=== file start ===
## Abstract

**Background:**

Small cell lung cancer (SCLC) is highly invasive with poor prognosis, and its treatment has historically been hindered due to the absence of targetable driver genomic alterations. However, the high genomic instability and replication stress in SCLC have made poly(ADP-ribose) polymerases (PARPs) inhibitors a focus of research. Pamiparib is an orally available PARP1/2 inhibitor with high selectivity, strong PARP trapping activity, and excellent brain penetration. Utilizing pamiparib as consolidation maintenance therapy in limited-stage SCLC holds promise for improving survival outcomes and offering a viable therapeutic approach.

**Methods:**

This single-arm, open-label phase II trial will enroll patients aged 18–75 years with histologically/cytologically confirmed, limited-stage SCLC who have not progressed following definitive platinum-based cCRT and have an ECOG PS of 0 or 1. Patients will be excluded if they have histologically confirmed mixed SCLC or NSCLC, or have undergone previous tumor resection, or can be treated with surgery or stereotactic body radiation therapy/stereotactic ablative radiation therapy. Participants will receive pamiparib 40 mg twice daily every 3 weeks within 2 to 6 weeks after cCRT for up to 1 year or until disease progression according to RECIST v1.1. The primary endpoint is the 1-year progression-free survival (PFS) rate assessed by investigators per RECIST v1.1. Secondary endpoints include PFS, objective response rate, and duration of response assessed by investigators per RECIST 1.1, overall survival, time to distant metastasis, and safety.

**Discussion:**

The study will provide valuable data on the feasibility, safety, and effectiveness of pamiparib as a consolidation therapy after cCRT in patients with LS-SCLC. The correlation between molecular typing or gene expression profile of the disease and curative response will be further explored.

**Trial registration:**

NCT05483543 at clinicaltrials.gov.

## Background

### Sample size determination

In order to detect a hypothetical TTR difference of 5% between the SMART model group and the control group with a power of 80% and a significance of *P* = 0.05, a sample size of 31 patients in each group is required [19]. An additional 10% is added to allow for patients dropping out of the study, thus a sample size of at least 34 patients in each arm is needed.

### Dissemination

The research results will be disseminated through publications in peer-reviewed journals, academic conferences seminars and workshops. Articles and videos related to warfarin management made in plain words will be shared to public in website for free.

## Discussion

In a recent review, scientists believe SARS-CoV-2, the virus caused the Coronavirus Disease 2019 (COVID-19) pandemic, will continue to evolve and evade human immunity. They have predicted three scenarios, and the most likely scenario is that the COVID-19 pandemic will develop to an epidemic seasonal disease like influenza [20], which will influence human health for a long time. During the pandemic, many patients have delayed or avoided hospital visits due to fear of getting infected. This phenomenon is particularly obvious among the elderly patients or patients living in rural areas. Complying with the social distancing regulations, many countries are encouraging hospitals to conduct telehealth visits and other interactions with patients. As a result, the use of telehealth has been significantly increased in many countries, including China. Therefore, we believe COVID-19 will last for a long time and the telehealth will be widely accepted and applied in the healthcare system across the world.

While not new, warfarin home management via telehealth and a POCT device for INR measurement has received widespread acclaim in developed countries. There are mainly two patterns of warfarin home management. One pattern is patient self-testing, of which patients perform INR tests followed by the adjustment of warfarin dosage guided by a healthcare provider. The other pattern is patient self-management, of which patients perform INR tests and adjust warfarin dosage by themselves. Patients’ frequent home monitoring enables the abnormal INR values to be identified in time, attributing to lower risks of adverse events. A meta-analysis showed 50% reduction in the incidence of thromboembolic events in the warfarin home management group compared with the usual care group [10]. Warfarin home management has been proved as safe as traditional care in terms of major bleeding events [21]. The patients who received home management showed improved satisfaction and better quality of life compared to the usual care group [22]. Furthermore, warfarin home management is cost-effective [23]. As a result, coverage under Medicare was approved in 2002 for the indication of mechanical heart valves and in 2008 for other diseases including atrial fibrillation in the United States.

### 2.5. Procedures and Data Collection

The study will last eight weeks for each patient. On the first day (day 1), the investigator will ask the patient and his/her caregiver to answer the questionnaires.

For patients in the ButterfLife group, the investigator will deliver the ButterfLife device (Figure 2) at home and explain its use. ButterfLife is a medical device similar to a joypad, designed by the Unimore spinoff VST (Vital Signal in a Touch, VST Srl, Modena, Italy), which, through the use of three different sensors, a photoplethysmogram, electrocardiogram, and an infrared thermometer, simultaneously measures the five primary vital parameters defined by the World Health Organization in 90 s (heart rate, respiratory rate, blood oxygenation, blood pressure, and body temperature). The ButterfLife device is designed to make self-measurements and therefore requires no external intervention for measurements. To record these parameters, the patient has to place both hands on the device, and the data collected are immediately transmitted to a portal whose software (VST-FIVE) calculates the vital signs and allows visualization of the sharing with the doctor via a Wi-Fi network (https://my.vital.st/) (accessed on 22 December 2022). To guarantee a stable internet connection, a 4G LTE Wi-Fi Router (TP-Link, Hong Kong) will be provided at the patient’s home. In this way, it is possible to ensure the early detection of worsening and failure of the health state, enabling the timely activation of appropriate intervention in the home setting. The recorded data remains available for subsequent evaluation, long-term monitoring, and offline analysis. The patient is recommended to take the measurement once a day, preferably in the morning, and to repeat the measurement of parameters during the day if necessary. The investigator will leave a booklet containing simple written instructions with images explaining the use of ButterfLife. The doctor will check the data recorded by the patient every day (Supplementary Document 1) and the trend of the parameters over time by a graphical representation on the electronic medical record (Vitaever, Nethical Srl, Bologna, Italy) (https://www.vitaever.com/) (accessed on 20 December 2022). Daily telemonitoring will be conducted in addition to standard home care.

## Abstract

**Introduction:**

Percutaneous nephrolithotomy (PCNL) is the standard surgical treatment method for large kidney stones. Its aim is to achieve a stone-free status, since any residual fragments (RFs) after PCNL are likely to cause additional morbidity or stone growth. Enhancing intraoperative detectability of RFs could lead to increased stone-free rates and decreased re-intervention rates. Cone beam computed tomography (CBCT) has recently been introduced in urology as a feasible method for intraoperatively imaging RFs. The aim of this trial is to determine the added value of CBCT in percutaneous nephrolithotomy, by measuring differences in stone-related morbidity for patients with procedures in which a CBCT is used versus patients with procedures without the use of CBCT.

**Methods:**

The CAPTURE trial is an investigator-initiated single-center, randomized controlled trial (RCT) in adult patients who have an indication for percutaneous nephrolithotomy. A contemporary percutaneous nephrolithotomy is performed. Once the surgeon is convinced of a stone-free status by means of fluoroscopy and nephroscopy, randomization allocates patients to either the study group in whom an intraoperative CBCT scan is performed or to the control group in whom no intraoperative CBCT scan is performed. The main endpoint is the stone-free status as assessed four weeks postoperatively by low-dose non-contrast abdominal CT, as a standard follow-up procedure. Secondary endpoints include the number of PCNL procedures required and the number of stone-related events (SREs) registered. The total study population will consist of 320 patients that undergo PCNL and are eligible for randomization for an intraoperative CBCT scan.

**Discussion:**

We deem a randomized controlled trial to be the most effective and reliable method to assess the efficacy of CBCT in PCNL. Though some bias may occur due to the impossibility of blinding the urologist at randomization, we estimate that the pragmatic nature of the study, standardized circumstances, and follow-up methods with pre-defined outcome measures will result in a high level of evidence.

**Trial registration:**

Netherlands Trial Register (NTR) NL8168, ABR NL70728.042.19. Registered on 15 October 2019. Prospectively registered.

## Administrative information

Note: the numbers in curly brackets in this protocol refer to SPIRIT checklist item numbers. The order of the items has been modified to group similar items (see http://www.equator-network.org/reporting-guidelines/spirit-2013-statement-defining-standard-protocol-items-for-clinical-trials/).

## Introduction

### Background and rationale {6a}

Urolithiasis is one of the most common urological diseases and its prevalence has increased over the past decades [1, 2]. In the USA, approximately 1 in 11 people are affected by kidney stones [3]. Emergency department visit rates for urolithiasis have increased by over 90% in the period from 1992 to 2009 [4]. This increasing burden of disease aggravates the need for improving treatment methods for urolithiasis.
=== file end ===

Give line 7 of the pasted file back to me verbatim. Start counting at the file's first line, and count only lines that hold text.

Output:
The study will provide valuable data on the feasibility, safety, and effectiveness of pamiparib as a consolidation therapy after cCRT in patients with LS-SCLC. The correlation between molecular typing or gene expression profile of the disease and curative response will be further explored.